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The Congressional Obligation To The Postal Service.


The Constitution of The United States, reference to the United States Postal Service:

Section. 8.

The Congress shall have Power To lay and collect Taxes, Duties, Imposts and Excises, to pay the Debts and provide for the common Defence and general Welfare of the United States; but all Duties, Imposts and Excises shall be uniform throughout the United States;

To borrow Money on the credit of the United States;

To regulate Commerce with foreign Nations, and among the several States, and with the Indian Tribes;

To establish an uniform Rule of Naturalization, and uniform Laws on the subject of Bankruptcies throughout the United States;

To coin Money, regulate the Value thereof, and of foreign Coin, and fix the Standard of Weights and Measures;

To provide for the Punishment of counterfeiting the Securities and current Coin of the United States;

To establish Post Offices and post Roads;

To promote the Progress of Science and useful Arts, by securing for limited Times to Authors and Inventors the exclusive Right to their respective Writings and Discoveries;

To constitute Tribunals inferior to the supreme Court;

To define and punish Piracies and Felonies committed on the high Seas, and Offences against the Law of Nations;

To declare War, grant Letters of Marque and Reprisal, and make Rules concerning Captures on Land and Water;

To raise and support Armies, but no Appropriation of Money to that Use shall be for a longer Term than two Years;

To provide and maintain a Navy;

To make Rules for the Government and Regulation of the land and naval Forces;

To provide for calling forth the Militia to execute the Laws of the Union, suppress Insurrections and repel Invasions;

To provide for organizing, arming, and disciplining, the Militia, and for governing such Part of them as may be employed in the Service of the United States, reserving to the States respectively, the Appointment of the Officers, and the Authority of training the Militia according to the discipline prescribed by Congress;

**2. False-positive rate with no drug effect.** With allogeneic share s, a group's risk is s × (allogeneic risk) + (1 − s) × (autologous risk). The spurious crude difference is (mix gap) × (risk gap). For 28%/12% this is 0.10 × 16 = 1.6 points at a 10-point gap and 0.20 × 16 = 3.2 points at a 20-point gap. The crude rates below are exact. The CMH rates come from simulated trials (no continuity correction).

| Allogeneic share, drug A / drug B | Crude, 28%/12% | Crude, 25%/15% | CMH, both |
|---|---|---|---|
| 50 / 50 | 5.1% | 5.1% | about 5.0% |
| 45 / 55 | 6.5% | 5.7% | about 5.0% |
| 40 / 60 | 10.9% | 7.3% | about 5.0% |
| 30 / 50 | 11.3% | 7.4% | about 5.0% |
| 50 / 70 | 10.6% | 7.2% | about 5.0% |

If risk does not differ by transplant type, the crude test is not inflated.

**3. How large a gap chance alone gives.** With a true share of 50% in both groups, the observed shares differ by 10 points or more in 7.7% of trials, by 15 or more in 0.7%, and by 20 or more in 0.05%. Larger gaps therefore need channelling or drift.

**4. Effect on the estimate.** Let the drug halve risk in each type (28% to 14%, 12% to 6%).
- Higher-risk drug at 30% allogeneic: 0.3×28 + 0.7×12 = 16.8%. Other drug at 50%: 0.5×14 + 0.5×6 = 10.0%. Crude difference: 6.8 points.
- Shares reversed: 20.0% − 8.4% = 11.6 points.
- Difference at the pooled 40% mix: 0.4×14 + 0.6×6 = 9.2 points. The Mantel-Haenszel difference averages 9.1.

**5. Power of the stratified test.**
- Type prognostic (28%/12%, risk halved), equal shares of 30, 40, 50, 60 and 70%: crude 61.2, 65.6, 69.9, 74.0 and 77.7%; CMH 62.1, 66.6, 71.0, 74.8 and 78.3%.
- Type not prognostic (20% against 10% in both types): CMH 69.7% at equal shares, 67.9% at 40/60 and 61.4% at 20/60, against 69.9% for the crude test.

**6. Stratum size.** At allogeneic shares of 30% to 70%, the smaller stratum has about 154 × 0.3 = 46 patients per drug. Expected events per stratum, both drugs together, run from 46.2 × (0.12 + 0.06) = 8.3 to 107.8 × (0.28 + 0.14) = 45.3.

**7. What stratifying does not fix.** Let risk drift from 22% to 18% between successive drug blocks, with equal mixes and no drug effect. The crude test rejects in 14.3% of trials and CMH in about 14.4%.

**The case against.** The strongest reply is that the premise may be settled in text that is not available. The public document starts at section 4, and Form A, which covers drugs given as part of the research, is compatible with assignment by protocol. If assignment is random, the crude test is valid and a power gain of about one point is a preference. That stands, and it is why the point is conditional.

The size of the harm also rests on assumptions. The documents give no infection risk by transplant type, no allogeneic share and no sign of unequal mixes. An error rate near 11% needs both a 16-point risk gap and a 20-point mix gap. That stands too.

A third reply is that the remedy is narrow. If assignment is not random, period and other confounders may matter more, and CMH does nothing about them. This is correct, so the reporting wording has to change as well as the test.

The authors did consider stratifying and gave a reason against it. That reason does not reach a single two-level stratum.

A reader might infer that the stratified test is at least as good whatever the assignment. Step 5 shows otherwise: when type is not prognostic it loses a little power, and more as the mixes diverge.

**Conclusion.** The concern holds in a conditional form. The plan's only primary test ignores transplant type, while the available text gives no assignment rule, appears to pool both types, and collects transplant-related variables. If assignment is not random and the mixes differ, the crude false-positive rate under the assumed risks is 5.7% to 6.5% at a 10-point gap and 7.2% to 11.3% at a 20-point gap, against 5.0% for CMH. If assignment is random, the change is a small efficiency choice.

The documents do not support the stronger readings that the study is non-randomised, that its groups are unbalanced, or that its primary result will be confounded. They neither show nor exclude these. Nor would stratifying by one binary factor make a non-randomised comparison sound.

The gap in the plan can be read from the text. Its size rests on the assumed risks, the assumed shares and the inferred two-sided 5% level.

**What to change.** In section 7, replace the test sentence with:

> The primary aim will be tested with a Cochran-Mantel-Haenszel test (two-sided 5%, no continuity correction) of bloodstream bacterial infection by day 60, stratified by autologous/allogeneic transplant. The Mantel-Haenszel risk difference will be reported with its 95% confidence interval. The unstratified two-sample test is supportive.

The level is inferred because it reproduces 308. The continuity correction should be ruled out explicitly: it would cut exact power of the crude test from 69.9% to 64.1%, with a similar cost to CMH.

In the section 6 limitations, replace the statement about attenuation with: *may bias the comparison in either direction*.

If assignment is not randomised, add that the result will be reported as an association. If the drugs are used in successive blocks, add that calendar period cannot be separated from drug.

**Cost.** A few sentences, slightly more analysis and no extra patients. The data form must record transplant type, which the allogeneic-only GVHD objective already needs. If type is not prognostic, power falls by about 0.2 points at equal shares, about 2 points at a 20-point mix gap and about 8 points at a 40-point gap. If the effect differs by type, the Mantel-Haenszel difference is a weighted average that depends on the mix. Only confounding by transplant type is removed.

To exercise exclusive Legislation in all Cases whatsoever, over such District (not exceeding ten Miles square) as may, by Cession of particular States, and the Acceptance of Congress, become the Seat of the Government of the United States, and to exercise like Authority over all Places purchased by the Consent of the Legislature of the State in which the Same shall be, for the Erection of Forts, Magazines, Arsenals, dock-Yards, and other needful Buildings;–And

To make all Laws which shall be necessary and proper for carrying into Execution the foregoing Powers, and all other Powers vested by this Constitution in the Government of the United States, or in any Department or Officer thereof.


What America Can Have | Henry A. Wallace February 7, 1944

Henry A. Wallace

crossposted from

Delivered at San Francisco on Monday, February 7 1944
From Henry A. Wallace, Democracy Reborn (New York, 1944), edited by Russell Lord, p. 24.

At Los Angeles I sketched briefly what America wants. Here at San Francisco I propose to describe what we can get if we really want it badly enough to plan and work for it.
Let me first do what I can to kill the myth that the gigantic war debt will stand in our way. We can pay the interest an this debt and have a standard of living at least fifty percent higher than in the decade of the thirties. With seasonably full employment we can have a national yearly income of more than 130 billion dollars. We can produce 170 billion dollars of goods and services annually. This is no dream, for in 1943 we produced mare than 190 billion dollars of goods and services. With such an income we can carry the interest on our war debt and still have a whole lot more left over than we had at the top of the boom in 1929. The interest charge on all debts, private and government, in 1944 will represent only seven percent of our national income or no more than in the decade of the twenties. continue reading